They say never work with children or animals, but many community theatre groups are taking up that baton and running with it. Over the past few years, many companies have staged productions that involve a child-heavy cast, from Annie to the Wizard of Oz, Oliver! to The Sound of Music. Our local kids have had the chance to showcase their talent to a crowd larger than their school auditoriums can accommodate. Not only is it great to see our young people keeping out of trouble and following their passions, community theatre is a great try out zone of kids to test their theatre wings and decide if maybe they want to do this as a career. This is especially relevant with the Broadway-hit Matilda set to hit our shores in August 2015 with audition dates starting later this year.
Community theatre groups are engaging kids ranging in age from 6 up and all of them are in school. In order to cater to school, homework, and the need to get these kids home to bed at a reasonable hour many groups choose to double cast. While casting a lead and an understudy is not only common but highly advisable when you’re dealing with children, some groups are creating two ensemble casts; for example, in their recent production of The Wizard of Oz, Redcliffe Musical Theatre had two rotating munchkin ensembles, an Emerald Cast and a Ruby Cast. Double casting not only let the kids have a break every second day, keeping them rested and ready for both school and the show, but it also gave even more children the opportunity to perform.
Above: a production image of the Original Broadway Cast of Matilda, a show full of wonderful roles for children.
Over the past year and a half I’ve interviewed many kids about the productions they’ve been a part of for my theatre reviews. When asked if they want to pursue theatre as a full time career, the answers these theatre kids have given me have been wide and varied. I’ve had a ten year-old tell me that this is definitely what they want to do with their life, that it’s their passion. Conversely, I’ve had a six year-old tell me that he really wants to be a vet but maybe he can just do musical theatre on the side after work. No matter their answer, the consensus has been that musical theatre is something they want to continue with throughout their lives.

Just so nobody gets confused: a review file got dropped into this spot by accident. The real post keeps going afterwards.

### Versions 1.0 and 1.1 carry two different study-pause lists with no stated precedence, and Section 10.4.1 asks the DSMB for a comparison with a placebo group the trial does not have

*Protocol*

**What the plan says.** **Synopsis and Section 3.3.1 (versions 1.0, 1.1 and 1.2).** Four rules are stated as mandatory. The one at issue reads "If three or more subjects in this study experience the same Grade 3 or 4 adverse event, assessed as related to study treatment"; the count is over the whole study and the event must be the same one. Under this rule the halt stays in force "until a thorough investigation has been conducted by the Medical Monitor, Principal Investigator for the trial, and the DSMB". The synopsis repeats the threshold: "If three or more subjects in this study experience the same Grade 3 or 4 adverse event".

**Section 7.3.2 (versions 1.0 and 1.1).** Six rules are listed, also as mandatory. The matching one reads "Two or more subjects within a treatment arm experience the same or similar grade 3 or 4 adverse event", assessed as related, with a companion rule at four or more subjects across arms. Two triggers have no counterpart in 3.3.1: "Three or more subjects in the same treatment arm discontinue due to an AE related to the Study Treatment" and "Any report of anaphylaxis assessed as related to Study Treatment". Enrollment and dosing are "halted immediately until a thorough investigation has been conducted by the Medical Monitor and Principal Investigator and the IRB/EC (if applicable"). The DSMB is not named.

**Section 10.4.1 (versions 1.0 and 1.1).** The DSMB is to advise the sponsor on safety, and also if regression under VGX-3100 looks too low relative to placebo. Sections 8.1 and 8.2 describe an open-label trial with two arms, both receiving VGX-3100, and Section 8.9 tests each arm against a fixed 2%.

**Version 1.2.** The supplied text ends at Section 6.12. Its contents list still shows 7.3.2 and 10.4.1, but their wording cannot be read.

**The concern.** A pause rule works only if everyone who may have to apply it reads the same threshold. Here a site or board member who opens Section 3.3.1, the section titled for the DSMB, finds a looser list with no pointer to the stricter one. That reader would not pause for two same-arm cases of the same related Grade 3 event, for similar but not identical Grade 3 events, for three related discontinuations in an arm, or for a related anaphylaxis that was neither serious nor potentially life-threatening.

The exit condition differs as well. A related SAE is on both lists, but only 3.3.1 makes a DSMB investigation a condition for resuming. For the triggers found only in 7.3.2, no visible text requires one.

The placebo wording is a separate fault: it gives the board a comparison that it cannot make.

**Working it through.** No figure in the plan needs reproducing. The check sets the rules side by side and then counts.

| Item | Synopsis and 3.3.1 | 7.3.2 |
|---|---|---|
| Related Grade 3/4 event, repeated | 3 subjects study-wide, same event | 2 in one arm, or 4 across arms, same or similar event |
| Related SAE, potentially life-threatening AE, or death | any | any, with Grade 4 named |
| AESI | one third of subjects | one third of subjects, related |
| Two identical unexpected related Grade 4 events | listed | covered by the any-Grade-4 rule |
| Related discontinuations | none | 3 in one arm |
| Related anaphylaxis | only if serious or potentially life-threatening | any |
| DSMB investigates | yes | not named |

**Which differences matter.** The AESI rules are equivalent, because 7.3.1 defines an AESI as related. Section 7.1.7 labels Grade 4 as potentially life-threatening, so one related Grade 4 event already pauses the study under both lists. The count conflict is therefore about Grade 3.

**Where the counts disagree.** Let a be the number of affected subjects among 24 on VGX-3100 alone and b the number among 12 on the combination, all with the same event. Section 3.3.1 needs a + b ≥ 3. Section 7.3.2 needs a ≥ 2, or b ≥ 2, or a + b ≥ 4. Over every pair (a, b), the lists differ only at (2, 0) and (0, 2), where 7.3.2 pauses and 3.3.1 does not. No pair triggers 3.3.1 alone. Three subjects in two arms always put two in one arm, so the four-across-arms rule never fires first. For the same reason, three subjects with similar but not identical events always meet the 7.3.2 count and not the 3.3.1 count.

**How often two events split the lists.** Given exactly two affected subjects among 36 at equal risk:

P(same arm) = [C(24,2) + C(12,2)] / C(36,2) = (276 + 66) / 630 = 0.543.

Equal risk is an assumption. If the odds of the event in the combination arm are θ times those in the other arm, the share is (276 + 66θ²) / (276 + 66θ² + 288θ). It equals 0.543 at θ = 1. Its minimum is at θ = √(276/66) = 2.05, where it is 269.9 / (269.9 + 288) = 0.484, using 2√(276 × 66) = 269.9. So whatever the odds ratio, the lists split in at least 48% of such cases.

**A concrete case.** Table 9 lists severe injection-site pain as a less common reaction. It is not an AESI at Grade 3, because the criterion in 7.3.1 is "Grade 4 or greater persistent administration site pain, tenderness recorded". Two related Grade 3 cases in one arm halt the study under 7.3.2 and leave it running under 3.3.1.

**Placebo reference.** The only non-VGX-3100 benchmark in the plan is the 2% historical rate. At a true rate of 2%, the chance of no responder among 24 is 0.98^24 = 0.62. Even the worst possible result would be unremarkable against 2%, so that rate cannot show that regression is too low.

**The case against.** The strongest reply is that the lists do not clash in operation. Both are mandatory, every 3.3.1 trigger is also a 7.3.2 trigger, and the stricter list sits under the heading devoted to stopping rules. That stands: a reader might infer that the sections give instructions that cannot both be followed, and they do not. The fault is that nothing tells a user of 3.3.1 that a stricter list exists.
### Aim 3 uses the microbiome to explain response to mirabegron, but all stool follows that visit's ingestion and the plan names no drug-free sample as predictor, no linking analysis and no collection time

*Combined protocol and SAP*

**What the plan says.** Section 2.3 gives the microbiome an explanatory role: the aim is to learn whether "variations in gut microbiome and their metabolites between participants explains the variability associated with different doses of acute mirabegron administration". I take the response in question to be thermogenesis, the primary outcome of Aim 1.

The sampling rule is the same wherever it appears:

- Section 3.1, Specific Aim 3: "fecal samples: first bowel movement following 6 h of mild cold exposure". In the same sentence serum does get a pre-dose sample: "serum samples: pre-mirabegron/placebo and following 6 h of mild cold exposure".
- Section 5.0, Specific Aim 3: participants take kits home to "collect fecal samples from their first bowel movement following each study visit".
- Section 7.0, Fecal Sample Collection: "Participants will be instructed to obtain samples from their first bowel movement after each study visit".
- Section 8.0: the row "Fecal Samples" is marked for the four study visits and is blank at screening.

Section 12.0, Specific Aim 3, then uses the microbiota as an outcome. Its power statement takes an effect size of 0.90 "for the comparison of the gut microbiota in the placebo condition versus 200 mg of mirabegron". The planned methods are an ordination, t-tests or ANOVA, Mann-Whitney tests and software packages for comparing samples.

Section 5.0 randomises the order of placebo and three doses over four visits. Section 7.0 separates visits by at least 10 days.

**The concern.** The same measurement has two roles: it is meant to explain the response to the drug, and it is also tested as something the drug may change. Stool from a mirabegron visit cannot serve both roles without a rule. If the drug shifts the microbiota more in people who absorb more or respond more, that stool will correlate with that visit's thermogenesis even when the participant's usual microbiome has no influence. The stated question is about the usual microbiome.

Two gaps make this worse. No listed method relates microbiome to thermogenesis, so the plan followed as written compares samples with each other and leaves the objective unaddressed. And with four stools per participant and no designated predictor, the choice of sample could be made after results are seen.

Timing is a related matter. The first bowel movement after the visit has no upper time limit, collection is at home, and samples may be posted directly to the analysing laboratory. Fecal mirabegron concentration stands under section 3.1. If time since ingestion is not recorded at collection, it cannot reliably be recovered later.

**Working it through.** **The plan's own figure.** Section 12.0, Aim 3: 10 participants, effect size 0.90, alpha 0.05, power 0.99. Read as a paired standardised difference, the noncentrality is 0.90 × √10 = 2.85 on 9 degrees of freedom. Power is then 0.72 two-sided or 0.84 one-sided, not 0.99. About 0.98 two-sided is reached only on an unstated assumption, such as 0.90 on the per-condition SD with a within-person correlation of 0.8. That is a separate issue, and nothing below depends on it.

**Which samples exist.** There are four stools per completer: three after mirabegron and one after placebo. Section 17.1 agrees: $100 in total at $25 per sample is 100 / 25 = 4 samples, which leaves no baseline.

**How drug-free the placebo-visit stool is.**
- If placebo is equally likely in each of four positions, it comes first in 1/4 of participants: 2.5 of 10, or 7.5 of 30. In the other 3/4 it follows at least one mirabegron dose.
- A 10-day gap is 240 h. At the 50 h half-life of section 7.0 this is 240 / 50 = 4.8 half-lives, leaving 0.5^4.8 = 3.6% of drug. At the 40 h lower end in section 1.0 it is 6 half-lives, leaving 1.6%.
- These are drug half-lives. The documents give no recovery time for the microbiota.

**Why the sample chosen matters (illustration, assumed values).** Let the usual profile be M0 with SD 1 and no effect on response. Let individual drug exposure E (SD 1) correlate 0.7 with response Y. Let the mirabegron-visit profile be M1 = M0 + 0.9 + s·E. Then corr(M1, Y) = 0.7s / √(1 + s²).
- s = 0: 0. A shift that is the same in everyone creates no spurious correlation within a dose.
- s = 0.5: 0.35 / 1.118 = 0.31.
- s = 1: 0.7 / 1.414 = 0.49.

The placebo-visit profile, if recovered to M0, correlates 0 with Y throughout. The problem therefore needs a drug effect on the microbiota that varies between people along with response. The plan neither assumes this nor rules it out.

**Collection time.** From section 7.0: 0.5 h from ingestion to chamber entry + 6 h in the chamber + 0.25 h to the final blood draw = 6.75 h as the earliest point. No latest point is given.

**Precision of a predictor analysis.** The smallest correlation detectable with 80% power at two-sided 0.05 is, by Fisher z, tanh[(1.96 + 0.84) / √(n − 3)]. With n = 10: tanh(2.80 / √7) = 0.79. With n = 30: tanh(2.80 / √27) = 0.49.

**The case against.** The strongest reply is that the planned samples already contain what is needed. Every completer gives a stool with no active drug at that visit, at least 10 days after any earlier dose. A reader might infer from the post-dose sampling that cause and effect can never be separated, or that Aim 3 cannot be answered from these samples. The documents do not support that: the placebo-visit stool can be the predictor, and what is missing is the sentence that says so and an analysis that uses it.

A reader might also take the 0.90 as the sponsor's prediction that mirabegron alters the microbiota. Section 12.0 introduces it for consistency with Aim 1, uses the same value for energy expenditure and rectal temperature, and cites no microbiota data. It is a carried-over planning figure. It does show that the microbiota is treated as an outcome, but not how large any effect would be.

Even talking to the parents, many are using theatre as a way to get their kids off the computer and out socialising. One father I spoke to recently said that it was a push to get his son to audition but after opening night he came home all smiles, already planning his next audition. The boy is now taking dance classes with another local company.
While not every child is suited to the stage and not every theatre career will make money, theatre is a great opportunity for kids to get out there, have some fun, and gain some confidence. There are so many great community groups in the greater Brisbane area, a quick google search is all it takes. So if you have a kid who sings in the shower, dances in the halls, but doesn’t seem to get out much, check your local theatre groups and see what they have coming up. Even if there are no auditions up-coming there’s sure to be a show somewhere near you that’s affordable and family friendly. And if your kid is already into musical theatre, keep an eye out for the Matilda auditions, you could have the next Matilda Wormwood or Bruce Bogtrotter in your midst.
What are some of your favourite shows featuring children? Let us know by commenting!